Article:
A graphic circulating on social media claims that seven species of bee are “on the endangered species list”. It adds that if all bees disappeared, strawberries, avocados, and coffee would also disappear.
But would the world really lose these crops if bees disappeared, and are seven species of bee classified as endangered?
Populations of bees and other insect pollinators are in decline
There are around 20,000 species of bee in the world. When we think of bees, we often picture bumblebees or the kind that make honey and live in hives. But the vast majority of bee species are solitary, meaning the bees don’t live in hives or have a queen.
Bee populations have been declining since the 1990s, along with other insects. According to scientists, there were around a quarter fewer bee species to be found between 2006 and 2015 than before 1990.
Reasons for the decline range from climate change to habitat loss and pesticide use, and, for bees that live in hives, a phenomenon called colony collapse disorder.
18 bee species around the world are endangered
The International Union for Conservation of Nature (IUCN) is an organisation that collects data on the population trends of known species. The data is used to categorise species by their conservation status on the Red List of Threatened Species, or IUCN Red List.
Species are categorised into levels of risk of extinction, from “least concern” to “extinct”, with the “endangered” status falling in the middle. Endangered is defined as “very high risk of extinction in the wild” and is based on how the wild population and its habitat has changed over time.
There are currently 18 species of bee on the IUCN endangered list, with another nine species classified as critically endangered and 16 species as vulnerable. But there are also hundreds of known bee species that scientists haven’t collected enough data on, so many more species could be at risk.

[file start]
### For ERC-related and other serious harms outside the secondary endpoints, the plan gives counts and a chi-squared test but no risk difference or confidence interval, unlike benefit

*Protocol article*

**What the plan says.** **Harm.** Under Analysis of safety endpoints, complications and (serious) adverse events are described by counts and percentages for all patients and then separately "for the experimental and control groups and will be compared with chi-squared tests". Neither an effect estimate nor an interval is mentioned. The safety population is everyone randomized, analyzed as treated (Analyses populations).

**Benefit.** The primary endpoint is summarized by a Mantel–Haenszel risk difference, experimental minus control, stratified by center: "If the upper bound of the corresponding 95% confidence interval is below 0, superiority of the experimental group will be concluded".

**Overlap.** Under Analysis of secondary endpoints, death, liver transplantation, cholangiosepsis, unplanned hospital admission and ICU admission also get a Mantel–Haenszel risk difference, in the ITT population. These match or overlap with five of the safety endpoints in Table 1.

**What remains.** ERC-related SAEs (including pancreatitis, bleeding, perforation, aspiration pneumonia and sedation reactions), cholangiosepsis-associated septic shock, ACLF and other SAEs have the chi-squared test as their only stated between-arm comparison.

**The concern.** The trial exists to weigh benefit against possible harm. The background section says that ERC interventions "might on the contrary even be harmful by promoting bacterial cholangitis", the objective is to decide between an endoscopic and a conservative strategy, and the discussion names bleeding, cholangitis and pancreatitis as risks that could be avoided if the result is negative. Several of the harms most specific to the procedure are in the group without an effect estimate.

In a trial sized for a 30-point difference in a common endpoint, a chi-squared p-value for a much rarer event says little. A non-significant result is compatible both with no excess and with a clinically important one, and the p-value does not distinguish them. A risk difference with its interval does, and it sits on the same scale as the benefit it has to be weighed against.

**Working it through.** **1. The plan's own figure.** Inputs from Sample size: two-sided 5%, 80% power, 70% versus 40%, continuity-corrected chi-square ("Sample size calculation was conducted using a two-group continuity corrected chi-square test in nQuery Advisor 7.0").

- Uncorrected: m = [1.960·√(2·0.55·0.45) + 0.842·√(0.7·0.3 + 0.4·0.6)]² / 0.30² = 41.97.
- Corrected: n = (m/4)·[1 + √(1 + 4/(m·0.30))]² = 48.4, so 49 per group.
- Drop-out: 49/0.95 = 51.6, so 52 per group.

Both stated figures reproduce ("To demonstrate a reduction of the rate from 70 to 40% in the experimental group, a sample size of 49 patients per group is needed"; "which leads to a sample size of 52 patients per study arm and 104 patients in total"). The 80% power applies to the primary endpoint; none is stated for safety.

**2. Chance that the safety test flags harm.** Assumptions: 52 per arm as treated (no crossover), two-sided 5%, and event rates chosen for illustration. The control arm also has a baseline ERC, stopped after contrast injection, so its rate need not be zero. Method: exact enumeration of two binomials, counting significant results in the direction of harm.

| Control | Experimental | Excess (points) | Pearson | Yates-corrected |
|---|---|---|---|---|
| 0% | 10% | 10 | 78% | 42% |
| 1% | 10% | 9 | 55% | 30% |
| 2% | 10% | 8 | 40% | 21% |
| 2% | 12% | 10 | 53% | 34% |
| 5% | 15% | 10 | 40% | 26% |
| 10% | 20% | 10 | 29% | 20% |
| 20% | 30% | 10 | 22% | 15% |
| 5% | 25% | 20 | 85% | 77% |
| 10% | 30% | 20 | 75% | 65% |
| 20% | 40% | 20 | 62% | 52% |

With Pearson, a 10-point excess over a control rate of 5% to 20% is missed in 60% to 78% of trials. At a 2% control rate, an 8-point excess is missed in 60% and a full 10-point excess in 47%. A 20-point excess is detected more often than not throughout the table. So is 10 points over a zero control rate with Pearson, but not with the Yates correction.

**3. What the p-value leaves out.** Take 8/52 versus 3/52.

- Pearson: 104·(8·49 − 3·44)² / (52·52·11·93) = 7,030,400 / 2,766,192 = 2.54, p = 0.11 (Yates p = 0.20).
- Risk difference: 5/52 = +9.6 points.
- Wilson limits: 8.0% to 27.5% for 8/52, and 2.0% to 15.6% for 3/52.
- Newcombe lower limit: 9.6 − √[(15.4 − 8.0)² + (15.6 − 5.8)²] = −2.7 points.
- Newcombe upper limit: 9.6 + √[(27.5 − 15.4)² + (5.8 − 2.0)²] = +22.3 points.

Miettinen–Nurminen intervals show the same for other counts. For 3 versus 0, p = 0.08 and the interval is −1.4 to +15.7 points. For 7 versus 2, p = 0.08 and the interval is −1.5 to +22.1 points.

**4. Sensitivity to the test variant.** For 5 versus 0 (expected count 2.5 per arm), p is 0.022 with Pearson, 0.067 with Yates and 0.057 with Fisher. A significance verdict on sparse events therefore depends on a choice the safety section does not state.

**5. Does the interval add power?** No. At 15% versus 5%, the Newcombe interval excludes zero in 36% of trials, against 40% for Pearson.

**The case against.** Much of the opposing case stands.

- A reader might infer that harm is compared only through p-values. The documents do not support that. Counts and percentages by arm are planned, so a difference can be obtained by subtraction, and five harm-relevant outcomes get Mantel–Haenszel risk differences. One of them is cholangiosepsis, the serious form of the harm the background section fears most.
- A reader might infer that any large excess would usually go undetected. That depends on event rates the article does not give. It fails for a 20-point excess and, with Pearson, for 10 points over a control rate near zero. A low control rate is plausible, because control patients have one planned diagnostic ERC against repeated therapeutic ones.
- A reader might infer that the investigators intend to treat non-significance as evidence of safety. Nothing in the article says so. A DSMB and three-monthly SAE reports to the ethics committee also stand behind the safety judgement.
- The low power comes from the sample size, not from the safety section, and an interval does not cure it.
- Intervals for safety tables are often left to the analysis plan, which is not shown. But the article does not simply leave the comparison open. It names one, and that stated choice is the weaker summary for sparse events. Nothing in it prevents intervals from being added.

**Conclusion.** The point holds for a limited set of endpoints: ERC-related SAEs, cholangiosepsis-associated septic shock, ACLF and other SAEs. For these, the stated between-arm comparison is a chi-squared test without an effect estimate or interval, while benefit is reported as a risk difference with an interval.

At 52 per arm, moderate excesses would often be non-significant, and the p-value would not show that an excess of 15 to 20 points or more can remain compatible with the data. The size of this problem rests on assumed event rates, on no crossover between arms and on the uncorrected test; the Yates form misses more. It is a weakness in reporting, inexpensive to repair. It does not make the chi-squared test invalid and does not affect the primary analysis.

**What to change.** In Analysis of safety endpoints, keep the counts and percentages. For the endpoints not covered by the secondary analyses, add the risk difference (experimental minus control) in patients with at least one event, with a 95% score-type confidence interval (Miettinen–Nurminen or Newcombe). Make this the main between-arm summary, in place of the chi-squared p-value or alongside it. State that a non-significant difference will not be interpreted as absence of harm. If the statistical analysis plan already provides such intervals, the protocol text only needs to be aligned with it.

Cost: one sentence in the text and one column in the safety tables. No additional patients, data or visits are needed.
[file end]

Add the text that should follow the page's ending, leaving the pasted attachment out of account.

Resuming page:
Most crops have many potential pollinators
Insects are responsible for pollinating an estimated three quarters of all food crops globally. The crops most vulnerable to there being fewer insect pollinators are stimulants such as coffee, fruit and oil-producing crops.
Africa Check spoke with Dr Daniel Cariveau, an entomologist at the University of Minnesota in the US, who studies wild bees and other pollinators. Without bees, there would be a lower yield of crops and they might be of a lower quality, he said. This would eventually mean they would become less available. But these crops “would still produce fruit and seeds and not disappear”.
Prof Francois Roets, an entomologist at Stellenbosch University in South Africa, told Africa Check that crops were not only pollinated by bees. This meant they would not disappear entirely if there were no bees.
It is true that seven species of bee are on the IUCN endangered list – in fact, 18 bee species are considered endangered and another nine are classified as critically endangered. But while the extinction of bees would affect crop production, avocados, coffee and strawberries would not “disappear”.
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